Jupiter’s Moons are Eclipsing Each Other

April 21, 2021: Jupiter is about to be edge-on to the sun, and that means unusual things are happening around the giant planet. Here’s an example recorded by Australian astronomer Anthony Wesley on April 19th. “It’s an eclipse of Ganymede by Callisto,” he says.

Above: Anthony Wesley recorded this eclipse using a 16-inch telescope

Callisto is off-screen, stage left, but its circular shadow can be seen moving across the disk of Ganymede. Actually, look again. Just before Callisto’s shadow appears, the shadow of Io partially eclipses Ganymede as well. Wesley captured two of Jupiter’s moons eclipsing a third in only 10 minutes. Unusual, indeed.

In this movie, recorded by Christopher Go using an 11-inch telescope, Io both eclipses and occults Ganymede. See Spaceweather’s Aug. 19, 2009 archive page for details.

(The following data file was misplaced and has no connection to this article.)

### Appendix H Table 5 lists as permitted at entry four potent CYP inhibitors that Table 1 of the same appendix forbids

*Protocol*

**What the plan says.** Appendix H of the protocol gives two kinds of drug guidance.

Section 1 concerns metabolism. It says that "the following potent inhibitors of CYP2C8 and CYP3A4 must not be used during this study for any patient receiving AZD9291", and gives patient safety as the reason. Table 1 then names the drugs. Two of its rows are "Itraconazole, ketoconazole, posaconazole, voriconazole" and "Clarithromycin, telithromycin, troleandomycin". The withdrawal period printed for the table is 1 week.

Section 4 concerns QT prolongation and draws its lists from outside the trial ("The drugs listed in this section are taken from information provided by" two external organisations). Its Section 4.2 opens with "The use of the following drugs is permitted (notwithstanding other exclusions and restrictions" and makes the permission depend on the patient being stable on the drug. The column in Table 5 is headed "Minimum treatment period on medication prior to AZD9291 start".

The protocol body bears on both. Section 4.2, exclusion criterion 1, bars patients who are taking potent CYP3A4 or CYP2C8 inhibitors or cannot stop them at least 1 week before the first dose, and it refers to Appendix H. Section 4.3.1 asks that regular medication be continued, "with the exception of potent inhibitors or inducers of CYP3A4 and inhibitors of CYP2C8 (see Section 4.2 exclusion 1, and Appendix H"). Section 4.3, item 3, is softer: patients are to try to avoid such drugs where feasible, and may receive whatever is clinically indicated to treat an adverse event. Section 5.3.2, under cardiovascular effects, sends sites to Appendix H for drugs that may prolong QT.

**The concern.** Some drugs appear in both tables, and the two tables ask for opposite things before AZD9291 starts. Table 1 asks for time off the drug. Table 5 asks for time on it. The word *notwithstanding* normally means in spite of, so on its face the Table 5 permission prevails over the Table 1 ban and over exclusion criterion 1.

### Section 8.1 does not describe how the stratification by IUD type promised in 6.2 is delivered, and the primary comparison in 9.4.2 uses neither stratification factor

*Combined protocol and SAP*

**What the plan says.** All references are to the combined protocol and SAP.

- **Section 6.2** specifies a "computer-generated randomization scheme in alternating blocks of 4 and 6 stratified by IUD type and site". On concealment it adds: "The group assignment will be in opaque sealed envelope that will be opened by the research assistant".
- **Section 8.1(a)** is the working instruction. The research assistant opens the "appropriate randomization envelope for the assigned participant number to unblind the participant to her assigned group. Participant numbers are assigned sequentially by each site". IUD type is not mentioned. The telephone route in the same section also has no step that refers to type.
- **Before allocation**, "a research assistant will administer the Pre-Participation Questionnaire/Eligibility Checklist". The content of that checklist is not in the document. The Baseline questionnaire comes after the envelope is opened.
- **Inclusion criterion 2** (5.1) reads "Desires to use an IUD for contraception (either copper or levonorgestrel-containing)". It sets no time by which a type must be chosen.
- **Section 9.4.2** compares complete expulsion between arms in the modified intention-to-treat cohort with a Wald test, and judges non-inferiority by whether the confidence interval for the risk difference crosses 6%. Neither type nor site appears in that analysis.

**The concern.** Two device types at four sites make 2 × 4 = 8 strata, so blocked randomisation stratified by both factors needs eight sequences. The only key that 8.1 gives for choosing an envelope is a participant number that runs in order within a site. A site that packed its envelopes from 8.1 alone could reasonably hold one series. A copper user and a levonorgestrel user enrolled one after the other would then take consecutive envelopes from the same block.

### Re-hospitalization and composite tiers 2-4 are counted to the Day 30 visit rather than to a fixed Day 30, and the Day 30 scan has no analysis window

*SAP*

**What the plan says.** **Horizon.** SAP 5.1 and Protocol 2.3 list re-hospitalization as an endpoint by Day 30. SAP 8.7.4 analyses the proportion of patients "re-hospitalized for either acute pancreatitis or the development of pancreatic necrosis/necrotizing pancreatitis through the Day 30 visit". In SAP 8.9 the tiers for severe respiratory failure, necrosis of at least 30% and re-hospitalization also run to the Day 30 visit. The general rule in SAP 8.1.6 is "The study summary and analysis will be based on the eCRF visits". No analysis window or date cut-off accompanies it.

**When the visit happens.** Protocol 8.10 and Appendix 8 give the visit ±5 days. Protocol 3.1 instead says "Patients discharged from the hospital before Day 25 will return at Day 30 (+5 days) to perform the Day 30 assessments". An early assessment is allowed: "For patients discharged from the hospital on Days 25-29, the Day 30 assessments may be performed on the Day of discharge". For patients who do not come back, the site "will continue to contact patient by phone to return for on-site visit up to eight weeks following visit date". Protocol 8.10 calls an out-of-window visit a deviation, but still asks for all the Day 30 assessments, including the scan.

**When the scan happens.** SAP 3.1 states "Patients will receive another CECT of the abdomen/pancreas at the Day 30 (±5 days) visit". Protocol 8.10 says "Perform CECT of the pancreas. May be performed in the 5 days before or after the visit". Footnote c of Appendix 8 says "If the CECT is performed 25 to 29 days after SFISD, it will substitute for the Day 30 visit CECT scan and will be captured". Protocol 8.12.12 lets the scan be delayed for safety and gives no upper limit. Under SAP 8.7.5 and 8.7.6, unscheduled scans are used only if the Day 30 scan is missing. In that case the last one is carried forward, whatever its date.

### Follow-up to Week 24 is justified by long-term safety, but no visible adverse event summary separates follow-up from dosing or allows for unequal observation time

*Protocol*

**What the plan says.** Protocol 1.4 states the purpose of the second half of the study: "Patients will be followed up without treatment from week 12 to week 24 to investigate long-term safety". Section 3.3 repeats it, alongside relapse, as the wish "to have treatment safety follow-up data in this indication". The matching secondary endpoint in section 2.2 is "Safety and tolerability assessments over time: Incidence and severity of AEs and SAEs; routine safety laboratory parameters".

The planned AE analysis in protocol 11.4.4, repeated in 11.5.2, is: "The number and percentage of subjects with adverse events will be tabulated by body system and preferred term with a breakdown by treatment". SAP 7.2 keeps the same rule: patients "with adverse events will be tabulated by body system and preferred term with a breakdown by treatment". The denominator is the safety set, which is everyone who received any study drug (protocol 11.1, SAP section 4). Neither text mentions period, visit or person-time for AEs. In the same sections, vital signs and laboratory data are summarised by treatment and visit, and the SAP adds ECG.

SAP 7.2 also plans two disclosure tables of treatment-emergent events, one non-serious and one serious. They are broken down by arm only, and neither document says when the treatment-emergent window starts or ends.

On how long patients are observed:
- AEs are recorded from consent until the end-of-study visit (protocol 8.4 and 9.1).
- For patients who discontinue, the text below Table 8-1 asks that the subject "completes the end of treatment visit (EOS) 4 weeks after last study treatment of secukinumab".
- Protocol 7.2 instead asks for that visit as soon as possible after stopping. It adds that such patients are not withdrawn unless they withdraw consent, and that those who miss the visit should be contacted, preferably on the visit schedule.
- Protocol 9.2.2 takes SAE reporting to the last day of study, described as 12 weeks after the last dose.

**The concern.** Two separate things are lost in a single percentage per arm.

This is happening because Jupiter is nearing its equinox on May 2nd; the sun is crossing Jupiter’s equatorial plane. Around this time, the orbits of Jupiter’s moons line up with the sun, allowing their shadows to fall across one another.

Astronomers call it “mutual event season.” During the season, which lasts until August 2021, astronomers can see not only eclipses, but also occultations. That’s when the physical disk of one moon blocks another. The last mutual event season occured in 2015; the next won’t come until 2026.

According to France’s Institute for Celestial Mechanics and Computation of Ephemerides (IMCCE), there are 85 more mutual events between now and the end of the 2021 season. Some of the best may be found in this table from the Cambridge University Press. Only experienced astrophotographers will be able to make movies as detailed as Wesley’s. However, even casual stargazers with ordinary backyard telescopes can see moons winking in and out as the shadowplay unfolds. Look for Jupiter low in the southeast before dawn.

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